“The correlation between the BMI and body fatness is fairly strong, but even if two people have the same BMI, their level of body fatness may differ. In general:

    • At the same BMI, women tend to have more body fat than men.
    • At the same BMI, Blacks have less body fat than do whites, and Asians have more body fat than do whites.
    • At the same BMI, older people, on average, tend to have more body fat than younger adults” (CDC).

They also occur because the creator never intended for it to do so. Originally, the “Quetelet Index,” the scale was created by Belgian mathematician Adolphe Quetelet in 1832 to measure weight in different populations of white European men. 

Quetelet never studied medicine and was mainly credited for his work in sociology, which was deeply flawed. Some highlights:

  • He coined the concept l’homme moyen, or the notion of the ideal man, which was determined by measuring human features and characteristics. It would later be used to justify eugenics (Medium).  
  • He co-founded the basis of the positivist school of criminology, which linked social causes to crime. He felt morally defective people, who could be identified through characteristics like the face and head, were predisposed to commit crimes. He was the predecessor to Cesare Lombroso, a criminologist who thought people of color were a subspecies, savages and animals, and prone to criminality (EncyclopediaWIRED).
  • He founded anthropometry, the study of the measurements and proportions of the human body. The racist pseudoscience of phrenology would later branch off from his work.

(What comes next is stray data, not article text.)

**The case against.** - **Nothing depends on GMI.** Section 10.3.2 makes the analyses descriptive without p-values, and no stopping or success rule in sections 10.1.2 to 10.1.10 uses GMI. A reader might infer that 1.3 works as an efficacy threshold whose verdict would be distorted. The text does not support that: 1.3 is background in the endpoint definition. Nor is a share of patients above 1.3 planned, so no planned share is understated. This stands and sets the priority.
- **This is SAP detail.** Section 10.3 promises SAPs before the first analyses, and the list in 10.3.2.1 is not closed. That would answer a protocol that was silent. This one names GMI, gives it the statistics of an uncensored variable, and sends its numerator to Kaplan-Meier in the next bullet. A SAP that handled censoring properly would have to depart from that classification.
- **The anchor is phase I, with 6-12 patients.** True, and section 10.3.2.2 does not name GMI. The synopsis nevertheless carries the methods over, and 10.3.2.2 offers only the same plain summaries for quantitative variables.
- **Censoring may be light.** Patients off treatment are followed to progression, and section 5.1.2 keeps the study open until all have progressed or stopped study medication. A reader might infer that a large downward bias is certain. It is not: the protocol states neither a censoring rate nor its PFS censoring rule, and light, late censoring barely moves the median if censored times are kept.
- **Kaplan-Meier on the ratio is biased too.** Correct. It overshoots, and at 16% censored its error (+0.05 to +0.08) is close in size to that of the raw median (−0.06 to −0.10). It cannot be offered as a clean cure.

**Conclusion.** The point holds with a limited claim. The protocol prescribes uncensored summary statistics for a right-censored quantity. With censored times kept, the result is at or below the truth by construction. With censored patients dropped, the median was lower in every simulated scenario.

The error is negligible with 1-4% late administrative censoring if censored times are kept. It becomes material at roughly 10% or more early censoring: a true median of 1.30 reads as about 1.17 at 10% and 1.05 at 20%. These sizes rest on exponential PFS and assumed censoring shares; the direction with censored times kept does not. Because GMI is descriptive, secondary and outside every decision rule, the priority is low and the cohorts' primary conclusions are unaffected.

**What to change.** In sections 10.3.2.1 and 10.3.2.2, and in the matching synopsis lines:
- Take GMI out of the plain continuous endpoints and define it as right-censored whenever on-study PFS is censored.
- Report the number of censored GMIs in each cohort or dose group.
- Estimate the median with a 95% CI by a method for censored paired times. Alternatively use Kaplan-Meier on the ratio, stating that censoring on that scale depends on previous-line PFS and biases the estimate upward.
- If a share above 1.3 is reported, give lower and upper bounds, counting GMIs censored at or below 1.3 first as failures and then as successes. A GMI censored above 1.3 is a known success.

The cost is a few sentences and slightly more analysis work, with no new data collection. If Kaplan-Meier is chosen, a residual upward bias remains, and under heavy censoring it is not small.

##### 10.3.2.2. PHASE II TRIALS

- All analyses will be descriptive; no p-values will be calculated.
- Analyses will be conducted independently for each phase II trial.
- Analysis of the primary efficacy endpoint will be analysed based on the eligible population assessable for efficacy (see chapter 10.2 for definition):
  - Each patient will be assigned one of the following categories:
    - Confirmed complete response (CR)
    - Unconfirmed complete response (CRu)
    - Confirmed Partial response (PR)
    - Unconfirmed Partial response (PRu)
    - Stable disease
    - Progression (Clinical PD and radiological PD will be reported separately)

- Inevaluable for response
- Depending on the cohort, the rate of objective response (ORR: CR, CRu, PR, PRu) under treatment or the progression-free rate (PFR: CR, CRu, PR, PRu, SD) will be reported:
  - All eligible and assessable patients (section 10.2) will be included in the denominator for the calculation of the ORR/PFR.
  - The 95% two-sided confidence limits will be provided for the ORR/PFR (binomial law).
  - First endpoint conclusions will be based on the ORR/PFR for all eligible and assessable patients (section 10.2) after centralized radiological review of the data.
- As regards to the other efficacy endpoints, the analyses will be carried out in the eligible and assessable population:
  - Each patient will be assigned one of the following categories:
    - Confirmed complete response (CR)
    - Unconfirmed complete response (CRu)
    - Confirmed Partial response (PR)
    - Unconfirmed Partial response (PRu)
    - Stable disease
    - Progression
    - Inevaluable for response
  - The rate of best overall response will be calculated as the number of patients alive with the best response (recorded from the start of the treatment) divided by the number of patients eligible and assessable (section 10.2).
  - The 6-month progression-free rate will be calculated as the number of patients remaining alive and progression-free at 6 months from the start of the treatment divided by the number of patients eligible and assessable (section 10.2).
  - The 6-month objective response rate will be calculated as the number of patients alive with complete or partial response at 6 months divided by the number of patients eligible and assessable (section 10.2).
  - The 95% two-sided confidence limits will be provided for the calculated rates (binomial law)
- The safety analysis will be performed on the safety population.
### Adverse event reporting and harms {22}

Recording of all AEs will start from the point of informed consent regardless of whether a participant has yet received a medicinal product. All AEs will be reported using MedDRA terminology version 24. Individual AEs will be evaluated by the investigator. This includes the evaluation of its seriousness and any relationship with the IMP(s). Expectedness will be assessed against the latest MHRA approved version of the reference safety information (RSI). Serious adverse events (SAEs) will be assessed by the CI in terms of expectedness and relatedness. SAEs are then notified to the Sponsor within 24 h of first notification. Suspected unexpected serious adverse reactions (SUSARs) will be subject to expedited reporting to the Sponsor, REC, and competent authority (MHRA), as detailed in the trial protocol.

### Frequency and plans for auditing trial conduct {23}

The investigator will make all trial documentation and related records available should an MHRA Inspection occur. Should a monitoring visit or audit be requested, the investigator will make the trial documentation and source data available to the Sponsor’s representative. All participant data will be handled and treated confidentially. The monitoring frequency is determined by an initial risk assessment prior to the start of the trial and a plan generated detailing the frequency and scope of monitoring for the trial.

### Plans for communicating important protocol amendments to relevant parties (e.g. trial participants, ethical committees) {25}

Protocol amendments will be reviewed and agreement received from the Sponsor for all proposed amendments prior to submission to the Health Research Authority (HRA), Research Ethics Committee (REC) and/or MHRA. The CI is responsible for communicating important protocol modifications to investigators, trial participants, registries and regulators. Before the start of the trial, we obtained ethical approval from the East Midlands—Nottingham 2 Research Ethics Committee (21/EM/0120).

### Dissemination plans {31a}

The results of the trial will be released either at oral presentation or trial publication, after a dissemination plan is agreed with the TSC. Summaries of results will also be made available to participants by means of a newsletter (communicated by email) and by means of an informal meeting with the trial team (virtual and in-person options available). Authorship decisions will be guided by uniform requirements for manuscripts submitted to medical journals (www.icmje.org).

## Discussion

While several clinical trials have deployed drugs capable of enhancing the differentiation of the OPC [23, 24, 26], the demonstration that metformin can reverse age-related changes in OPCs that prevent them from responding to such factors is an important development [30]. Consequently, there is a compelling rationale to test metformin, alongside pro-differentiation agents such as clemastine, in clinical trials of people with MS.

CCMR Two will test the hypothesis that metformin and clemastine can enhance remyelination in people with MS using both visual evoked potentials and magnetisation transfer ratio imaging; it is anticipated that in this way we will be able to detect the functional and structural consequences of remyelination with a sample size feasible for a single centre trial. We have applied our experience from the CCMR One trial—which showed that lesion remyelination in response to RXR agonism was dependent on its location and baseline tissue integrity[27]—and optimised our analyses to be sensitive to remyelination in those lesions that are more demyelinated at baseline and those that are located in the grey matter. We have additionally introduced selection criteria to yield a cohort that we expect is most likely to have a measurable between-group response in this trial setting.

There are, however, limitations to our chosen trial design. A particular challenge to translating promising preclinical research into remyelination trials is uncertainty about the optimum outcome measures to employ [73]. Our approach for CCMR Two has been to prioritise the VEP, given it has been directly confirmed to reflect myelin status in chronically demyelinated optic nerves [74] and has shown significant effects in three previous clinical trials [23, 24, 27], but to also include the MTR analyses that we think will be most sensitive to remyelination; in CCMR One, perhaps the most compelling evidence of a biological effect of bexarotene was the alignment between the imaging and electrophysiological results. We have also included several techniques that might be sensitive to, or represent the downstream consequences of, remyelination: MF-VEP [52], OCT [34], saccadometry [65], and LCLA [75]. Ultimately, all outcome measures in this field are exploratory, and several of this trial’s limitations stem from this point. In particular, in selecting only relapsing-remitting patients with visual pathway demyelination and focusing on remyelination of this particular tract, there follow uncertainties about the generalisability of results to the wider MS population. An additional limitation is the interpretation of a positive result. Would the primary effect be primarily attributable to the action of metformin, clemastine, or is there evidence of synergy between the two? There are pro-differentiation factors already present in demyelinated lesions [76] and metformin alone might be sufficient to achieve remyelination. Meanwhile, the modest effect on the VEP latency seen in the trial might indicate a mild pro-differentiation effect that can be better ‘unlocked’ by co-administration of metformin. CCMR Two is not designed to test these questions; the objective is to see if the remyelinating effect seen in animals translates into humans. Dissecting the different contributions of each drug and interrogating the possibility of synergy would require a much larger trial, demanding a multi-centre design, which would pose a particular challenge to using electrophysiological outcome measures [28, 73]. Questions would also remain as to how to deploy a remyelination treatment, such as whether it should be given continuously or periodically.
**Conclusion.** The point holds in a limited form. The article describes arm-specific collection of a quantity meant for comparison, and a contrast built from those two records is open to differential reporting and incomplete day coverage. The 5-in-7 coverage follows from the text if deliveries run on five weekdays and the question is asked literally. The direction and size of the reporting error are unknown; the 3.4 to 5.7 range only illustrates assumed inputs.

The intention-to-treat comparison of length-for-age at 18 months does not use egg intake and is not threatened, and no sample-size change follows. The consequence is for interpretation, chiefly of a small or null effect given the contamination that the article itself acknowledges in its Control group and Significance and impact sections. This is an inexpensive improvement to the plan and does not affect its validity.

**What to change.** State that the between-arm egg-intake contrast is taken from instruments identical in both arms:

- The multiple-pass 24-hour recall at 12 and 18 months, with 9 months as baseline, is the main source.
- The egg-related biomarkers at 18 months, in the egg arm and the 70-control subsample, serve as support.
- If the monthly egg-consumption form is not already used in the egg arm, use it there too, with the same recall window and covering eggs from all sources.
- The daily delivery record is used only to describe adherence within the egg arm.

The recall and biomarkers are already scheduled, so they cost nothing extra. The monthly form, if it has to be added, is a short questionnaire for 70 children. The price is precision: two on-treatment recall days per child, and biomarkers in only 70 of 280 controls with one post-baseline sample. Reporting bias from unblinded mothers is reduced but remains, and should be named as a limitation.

The Quetelet’s Index was reintroduced and co-opted in 1972 by researchers looking for a metric to measure obesity. Like Quetelet, they conducted a study that largely centered on whiteness but rebranded it to the Body Mass Index and used it as a cost-effective and more “preferable” but “not fully satisfactory” way to measure weight (International Journal of Epidemiology). The National Institutes of Health later adopted BMI and used it to measure individual weight and health, contrary to the intentions of Quetelet and the researchers in the ’70s (Slate). 

Today, racist BMI weight measuring is used to create blanket health standards that superficially label those with higher BMIs as unhealthy and lower ones as healthy without properly examining a patient’s health beyond their weight (Nature). As a result, marginalized people are penalized by their employers and insurance companies, go undiagnosed, and are withheld life-saving procedures to uphold a faulty, sexist, racist, fatphobic metric that was never made for them. 


• Fatphobia and racism have had deep ties in the U.S. and worldwide since colonialism. 

• BMI weight measuring was created from research that excluded women and people of color. 

• People with higher BMIs are denied treatment and life-saving surgeries until they lose weight.

1080 718 Dominique Stewart

Dominique Stewart

Dominique is a writer and editor whose interests lie within the intersections of social justice and culture.